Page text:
Breast cancer, which develops in the breast tissue, is the most common form of cancer among women in the United States and worldwide. Approximately one in eight women, or 12.4%, will develop breast cancer over the course of her lifetime. Although far less common than in women, breast cancer can also develop in men.
In 2019, approximately 268,600 cases of invasive breast cancer are expected to be diagnosed in women in the United States, with an additional 62,930 new cases of in situ, or non-invasive breast cancer. An estimated 2,670 new cases of invasive breast cancer will be diagnosed in men. A man’s lifetime risk of breast cancer is approximately 1 in 883. The five-year survival rate for all breast cancer patients is 90%.
The incidence of breast cancer has dropped dramatically since 2000. One theory is that this decline is due to the reduction use of hormone replacement therapy (HRT) made from horse urine after publication of the Women’s Health Initiative Study, which suggested a connection between the synthetic hormones and breast cancer. Death rates started declining since about 1990, in part due to increased awareness, better screening, early detection and continually improving treatment options.
Despite these encouraging statistics, about 41,760 American women are expected to die from breast cancer in 2019. Women under 50 have experienced the largest decreases. Breast cancer death rates are second only to lung cancer rates among American women.
Breast Cancer Signs, Symptoms and Diagnosis
The signs and symptoms of breast cancer include:
- A lump in the breast or armpit
- Pain in the armpits or breast that does not change with your monthly cycle
- Bloody nipple discharge
- Inverted nipple
- Orange-peel texture or dimpling of breast skin
- Breast pain or sore nipple
- Swollen lymph nodes in the neck or armpit
- A change in the size or shape of the breast or nipple
- Peeling, flaking or scaling of skin on the breast or nipple
Not all breast lumps are cancerous. However, if you notice a lump or thickening, you should visit VIVVA for a thorough examination.
Breast cancer is diagnosed during a physical exam, through self-examination of the breast, mammography, ultrasound testing and biopsy.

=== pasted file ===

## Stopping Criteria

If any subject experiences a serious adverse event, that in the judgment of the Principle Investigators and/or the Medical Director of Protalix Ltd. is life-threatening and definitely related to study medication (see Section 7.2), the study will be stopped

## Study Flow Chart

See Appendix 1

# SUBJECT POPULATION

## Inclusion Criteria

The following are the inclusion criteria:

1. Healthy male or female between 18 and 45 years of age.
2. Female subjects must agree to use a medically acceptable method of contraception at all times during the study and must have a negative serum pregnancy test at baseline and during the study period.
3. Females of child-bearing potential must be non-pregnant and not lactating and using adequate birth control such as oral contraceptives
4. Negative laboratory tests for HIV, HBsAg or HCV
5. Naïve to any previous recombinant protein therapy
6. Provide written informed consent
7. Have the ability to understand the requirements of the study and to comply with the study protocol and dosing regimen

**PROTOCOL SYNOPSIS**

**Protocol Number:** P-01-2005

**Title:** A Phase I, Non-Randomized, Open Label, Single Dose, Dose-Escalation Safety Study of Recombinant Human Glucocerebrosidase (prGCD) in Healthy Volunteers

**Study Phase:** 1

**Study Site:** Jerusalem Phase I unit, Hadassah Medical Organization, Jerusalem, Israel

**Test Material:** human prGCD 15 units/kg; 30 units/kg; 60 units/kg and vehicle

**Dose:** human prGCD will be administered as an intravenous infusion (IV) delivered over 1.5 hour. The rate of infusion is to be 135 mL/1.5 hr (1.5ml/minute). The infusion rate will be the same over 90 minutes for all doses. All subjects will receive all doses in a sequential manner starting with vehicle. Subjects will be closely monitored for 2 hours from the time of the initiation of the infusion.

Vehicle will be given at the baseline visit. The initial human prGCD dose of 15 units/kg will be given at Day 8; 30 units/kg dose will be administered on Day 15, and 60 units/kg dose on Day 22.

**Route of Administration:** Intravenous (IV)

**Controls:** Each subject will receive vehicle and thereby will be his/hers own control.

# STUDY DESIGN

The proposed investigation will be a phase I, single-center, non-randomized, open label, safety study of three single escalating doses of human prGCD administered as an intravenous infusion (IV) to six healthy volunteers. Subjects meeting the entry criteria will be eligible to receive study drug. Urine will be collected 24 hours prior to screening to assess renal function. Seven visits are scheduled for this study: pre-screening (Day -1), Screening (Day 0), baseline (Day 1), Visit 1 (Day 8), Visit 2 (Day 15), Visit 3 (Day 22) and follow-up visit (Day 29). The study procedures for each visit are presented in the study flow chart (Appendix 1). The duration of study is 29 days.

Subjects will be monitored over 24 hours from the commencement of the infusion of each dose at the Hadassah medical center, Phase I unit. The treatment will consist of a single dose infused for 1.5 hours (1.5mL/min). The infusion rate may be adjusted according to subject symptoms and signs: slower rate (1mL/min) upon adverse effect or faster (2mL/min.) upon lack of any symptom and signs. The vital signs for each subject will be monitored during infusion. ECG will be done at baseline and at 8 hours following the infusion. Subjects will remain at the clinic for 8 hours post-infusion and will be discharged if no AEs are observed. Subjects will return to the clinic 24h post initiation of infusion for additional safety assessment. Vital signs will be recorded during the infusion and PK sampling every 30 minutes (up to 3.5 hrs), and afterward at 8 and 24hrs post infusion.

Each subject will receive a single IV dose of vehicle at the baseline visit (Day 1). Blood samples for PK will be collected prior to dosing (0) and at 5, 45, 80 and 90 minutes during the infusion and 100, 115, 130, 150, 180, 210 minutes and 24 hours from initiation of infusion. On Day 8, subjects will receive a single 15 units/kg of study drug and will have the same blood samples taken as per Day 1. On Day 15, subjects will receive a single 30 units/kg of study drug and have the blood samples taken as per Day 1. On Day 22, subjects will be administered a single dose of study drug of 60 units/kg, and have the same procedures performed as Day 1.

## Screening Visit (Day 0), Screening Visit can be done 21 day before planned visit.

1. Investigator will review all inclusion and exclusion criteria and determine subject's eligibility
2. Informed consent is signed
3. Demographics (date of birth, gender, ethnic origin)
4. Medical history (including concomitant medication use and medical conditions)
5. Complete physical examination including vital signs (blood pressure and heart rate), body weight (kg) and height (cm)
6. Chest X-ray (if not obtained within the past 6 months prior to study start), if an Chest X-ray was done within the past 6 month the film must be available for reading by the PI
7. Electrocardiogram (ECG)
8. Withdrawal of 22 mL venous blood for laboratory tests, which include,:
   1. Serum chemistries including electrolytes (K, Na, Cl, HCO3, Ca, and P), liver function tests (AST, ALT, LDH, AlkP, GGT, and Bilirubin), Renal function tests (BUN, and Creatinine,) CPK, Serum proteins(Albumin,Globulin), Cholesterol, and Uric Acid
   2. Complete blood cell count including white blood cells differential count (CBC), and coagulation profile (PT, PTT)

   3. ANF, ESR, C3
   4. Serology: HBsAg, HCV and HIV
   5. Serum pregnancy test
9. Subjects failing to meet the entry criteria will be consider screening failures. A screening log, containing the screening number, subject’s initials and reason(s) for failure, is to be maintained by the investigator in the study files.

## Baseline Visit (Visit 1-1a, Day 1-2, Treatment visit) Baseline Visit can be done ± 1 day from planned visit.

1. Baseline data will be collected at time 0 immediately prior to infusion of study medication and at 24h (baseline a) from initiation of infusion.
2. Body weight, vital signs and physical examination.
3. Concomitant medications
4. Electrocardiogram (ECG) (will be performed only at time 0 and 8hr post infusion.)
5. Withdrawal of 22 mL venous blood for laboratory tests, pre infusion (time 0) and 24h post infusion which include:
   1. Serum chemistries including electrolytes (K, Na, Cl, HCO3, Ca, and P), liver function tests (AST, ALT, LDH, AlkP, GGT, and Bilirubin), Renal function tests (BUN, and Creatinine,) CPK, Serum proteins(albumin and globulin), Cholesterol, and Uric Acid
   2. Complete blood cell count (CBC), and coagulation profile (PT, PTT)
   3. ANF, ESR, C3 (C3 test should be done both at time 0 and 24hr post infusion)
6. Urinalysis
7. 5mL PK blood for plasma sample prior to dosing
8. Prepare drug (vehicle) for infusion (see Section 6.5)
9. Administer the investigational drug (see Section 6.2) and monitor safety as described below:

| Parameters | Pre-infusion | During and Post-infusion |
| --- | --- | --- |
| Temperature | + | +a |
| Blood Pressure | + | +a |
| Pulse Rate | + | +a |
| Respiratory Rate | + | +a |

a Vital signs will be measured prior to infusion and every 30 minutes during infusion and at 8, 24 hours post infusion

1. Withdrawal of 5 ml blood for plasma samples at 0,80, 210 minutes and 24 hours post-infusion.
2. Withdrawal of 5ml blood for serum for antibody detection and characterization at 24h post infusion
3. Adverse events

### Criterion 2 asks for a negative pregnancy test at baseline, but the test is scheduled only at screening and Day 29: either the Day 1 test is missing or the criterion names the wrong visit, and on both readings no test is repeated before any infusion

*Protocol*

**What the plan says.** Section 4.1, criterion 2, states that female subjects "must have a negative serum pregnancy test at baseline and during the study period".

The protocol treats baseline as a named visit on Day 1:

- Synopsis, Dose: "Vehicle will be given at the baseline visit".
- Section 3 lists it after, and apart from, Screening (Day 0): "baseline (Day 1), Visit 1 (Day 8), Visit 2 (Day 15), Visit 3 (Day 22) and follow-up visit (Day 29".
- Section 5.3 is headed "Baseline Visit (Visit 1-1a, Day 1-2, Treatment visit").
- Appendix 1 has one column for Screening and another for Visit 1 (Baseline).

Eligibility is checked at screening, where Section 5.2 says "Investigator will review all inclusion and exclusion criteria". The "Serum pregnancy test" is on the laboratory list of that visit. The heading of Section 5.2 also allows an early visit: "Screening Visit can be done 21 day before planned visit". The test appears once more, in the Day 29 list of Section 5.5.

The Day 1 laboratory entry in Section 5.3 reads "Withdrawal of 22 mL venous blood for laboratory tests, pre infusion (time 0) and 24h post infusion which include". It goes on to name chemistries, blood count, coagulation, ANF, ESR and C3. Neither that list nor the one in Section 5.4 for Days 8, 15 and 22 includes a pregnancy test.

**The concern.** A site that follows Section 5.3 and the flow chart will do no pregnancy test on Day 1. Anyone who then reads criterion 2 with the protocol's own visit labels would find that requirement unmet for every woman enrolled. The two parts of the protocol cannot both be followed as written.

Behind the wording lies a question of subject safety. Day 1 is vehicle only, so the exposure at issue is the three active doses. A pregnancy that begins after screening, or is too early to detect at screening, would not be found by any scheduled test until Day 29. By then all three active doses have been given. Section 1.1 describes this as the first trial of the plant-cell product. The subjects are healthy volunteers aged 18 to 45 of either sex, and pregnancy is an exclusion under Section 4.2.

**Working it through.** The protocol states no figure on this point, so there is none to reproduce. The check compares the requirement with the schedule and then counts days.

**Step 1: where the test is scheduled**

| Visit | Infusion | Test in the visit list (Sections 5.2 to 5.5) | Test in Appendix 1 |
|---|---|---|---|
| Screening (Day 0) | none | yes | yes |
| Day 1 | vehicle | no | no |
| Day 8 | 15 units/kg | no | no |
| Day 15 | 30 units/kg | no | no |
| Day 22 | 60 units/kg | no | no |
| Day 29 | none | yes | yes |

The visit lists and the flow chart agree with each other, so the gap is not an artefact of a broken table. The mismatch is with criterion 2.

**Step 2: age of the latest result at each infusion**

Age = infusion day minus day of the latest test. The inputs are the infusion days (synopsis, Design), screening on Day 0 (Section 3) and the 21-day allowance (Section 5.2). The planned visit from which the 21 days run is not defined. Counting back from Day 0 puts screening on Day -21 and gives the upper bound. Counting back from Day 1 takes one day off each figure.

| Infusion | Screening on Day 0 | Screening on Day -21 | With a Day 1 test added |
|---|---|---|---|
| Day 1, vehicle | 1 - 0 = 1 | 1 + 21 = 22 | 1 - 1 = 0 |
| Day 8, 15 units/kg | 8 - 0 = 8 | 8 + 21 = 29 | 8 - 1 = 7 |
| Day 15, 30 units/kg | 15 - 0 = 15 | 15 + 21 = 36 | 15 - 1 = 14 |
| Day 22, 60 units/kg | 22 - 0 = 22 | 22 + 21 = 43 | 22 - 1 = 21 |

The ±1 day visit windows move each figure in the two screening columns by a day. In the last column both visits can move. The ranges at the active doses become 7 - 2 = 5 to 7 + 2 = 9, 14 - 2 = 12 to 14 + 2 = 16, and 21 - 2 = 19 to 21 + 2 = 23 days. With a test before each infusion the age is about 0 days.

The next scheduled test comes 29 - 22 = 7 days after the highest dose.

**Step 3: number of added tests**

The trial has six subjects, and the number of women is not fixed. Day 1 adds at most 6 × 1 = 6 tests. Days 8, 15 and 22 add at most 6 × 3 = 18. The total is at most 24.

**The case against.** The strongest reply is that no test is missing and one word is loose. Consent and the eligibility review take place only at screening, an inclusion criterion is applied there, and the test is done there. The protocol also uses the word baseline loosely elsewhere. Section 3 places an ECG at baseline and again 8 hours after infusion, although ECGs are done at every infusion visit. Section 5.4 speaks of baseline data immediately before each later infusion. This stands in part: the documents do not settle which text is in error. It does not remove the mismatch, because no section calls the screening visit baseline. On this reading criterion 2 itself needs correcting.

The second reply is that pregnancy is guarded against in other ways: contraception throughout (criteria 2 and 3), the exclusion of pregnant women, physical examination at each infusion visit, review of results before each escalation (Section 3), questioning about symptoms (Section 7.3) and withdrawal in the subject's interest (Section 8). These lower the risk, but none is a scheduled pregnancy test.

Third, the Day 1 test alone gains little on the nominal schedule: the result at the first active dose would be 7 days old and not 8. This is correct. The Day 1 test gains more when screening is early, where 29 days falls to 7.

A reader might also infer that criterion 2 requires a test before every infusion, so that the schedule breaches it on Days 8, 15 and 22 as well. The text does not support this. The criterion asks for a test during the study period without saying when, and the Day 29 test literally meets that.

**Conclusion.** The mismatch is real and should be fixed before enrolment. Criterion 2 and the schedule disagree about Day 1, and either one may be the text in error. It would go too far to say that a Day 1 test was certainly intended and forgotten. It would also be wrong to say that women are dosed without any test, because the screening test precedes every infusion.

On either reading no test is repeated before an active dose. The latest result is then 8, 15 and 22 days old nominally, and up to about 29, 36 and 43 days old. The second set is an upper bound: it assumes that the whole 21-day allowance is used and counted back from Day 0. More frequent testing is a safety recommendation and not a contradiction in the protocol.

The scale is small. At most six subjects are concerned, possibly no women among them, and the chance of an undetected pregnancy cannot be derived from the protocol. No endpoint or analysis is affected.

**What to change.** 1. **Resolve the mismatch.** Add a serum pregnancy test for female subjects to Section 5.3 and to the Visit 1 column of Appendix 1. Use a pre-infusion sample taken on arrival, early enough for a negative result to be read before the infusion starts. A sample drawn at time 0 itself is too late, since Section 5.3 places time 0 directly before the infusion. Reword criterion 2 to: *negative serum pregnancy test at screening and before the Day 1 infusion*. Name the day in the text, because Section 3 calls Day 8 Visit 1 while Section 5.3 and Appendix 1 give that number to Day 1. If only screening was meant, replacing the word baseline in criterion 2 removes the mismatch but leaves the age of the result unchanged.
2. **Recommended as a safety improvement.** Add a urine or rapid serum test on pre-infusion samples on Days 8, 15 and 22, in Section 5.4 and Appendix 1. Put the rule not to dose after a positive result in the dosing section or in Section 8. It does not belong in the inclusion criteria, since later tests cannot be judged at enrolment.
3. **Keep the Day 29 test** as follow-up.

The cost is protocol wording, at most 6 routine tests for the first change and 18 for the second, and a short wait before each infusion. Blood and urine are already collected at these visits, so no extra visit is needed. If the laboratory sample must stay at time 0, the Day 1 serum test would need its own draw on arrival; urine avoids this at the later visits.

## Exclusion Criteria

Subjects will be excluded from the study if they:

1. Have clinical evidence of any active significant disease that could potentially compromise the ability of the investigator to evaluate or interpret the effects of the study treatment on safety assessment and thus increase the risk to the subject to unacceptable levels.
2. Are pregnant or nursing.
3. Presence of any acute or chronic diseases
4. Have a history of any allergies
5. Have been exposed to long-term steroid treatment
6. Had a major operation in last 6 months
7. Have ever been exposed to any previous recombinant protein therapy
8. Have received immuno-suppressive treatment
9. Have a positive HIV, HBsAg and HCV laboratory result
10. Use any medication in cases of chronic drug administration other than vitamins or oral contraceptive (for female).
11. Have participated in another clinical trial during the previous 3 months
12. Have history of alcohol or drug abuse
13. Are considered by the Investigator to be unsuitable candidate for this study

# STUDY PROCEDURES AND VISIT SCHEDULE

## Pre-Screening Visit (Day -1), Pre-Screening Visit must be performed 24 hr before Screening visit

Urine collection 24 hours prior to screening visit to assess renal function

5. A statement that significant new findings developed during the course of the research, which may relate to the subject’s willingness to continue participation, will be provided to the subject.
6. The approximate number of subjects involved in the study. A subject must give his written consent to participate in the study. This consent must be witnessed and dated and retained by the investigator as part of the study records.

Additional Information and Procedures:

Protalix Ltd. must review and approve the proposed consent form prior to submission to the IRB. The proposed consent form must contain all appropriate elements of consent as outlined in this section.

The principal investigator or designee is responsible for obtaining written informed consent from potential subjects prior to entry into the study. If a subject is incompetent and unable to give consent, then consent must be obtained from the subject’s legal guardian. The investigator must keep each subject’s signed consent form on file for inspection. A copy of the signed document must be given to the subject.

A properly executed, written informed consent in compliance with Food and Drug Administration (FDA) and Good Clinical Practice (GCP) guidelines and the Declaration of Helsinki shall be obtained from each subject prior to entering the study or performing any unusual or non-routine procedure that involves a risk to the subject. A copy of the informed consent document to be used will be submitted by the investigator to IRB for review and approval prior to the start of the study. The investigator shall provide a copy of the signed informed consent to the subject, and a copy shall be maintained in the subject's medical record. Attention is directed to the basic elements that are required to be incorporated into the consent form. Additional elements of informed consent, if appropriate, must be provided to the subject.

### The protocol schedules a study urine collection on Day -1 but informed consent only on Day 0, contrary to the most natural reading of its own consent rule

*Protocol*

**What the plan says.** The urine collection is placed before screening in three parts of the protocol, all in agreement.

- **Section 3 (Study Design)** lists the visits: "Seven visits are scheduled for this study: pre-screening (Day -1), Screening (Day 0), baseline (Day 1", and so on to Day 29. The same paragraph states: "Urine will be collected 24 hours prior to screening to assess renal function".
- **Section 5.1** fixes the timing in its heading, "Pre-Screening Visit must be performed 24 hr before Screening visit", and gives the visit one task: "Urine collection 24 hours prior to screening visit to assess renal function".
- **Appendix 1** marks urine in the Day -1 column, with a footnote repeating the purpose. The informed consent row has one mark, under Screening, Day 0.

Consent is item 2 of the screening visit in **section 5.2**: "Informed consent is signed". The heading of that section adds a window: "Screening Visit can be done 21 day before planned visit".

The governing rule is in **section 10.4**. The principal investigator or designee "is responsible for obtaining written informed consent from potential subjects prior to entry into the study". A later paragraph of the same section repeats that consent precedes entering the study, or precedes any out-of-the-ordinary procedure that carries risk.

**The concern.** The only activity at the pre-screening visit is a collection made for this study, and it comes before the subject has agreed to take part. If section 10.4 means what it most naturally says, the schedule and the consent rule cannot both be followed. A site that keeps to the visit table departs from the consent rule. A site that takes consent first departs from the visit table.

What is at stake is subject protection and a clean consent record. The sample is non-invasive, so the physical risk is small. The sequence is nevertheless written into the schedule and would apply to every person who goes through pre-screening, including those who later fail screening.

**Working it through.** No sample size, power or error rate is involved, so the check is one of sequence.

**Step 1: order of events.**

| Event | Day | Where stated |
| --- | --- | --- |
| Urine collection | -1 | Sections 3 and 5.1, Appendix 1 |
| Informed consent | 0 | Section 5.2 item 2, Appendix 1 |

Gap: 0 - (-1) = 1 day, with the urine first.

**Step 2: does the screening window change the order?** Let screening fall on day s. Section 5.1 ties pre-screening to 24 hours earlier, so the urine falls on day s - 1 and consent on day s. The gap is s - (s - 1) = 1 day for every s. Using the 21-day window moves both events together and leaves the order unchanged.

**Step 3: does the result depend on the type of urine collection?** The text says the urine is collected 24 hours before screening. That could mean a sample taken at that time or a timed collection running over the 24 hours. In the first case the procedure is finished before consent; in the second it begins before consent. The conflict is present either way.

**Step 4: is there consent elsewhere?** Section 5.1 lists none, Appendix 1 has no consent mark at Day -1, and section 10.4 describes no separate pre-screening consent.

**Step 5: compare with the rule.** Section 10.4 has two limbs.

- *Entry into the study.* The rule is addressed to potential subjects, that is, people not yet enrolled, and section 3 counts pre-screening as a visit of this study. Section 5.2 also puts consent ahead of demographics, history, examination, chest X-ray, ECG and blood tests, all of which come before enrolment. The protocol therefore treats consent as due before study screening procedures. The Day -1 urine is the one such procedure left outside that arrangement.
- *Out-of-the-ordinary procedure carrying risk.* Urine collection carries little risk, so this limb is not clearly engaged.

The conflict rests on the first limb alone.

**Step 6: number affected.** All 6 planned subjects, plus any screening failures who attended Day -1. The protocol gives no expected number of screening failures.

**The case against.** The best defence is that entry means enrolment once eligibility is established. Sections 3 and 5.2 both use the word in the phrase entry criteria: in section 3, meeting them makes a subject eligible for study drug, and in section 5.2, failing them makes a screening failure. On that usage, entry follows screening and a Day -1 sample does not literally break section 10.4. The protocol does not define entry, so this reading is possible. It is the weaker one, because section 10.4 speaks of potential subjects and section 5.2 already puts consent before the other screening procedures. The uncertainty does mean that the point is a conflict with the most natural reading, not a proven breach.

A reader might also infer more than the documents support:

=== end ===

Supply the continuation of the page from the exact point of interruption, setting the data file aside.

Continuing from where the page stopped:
Patients in which the disease may have spread may also experience bone pain, shortness of breath or yellow skin.
Breast Cancer Risk Factors
Breast cancer usually starts in the inner lining of milk ducts or the lobules and then spreads to other breast tissue. It can eventually invade the lymph nodes and other areas of the body. The exact causes are often unclear, however, the following risk factors increase a woman’s risk of contracting the disease.
- Age—the risk of breast cancer increases as you get older. When you are 20, the risk is 0.36%, but by the time you reach age 70, that risk is 3.84%.
- Genetics—if you have a relative with breast cancer, you chance also increase. Women with BRCA1 or BRCA2 genes also have a higher chance of developing breast cancer, ovarian cancer, or both. You can inherit these genes from your parents.
- A history of breast cancer or lumps—Once you have had breast cancer, it is likely to recur. Some types of noncancerous lumps, including atypical ductal hyperplasia, also increases your chances
- Women with dense breast tissue are more likely to receive a breast cancer diagnosis
- Extended estrogen exposure appears to increase the risk of breast cancer while breastfeeding appears to reduce it.
- Weight gain after menopause increases your chances. High sugar intake may also play a role.
- High alcohol consumption also plays a role in breast cancer development, according to the National Cancer Institute (NCI).
- Radiation treatments for different cancers may increase your risk of developing breast cancer later in life
- Hormone treatments-oral contraceptives may slightly increase your risk of breast cancer, according to the NCI. Studies have also indicated the estrogen-progesterone therapy is related to an increased risk of breast cancer.
Breast Cancer Treatments
Treatment options depend on a variety of factors including the size and stage of the tumor, your age and overall health, sensitivity to hormones and your personal preference.
Local treatments target the tumor without affecting the rest of the body. These include procedures such as mastectomy, which removes the entire breast or breast-conserving surgeries such a lumpectomy that removes only the tumor and some surrounding breast tissue and lymph nodes. Radiation therapy is a highly targeted and effective way to target cancer cells that may linger following surgery.
Systemic treatments involve the use of drugs that can reach cancer cells almost anywhere in the body. The can be administered by mouth or placed directly into the bloodstream.
The type of breast cancer also determines what treatments may be used, including chemotherapy, hormone-blocking therapy and targeted therapy such as antibodies that work on specific types of cancer cells and are less likely to harm surrounding tissue.
Early detection and prompt treatment is the key to successful outcomes for breast cancer. We encourage you to schedule an annual physical exam with one of the doctors at VIVAA, to discuss your risks and possible screening for breast cancer.
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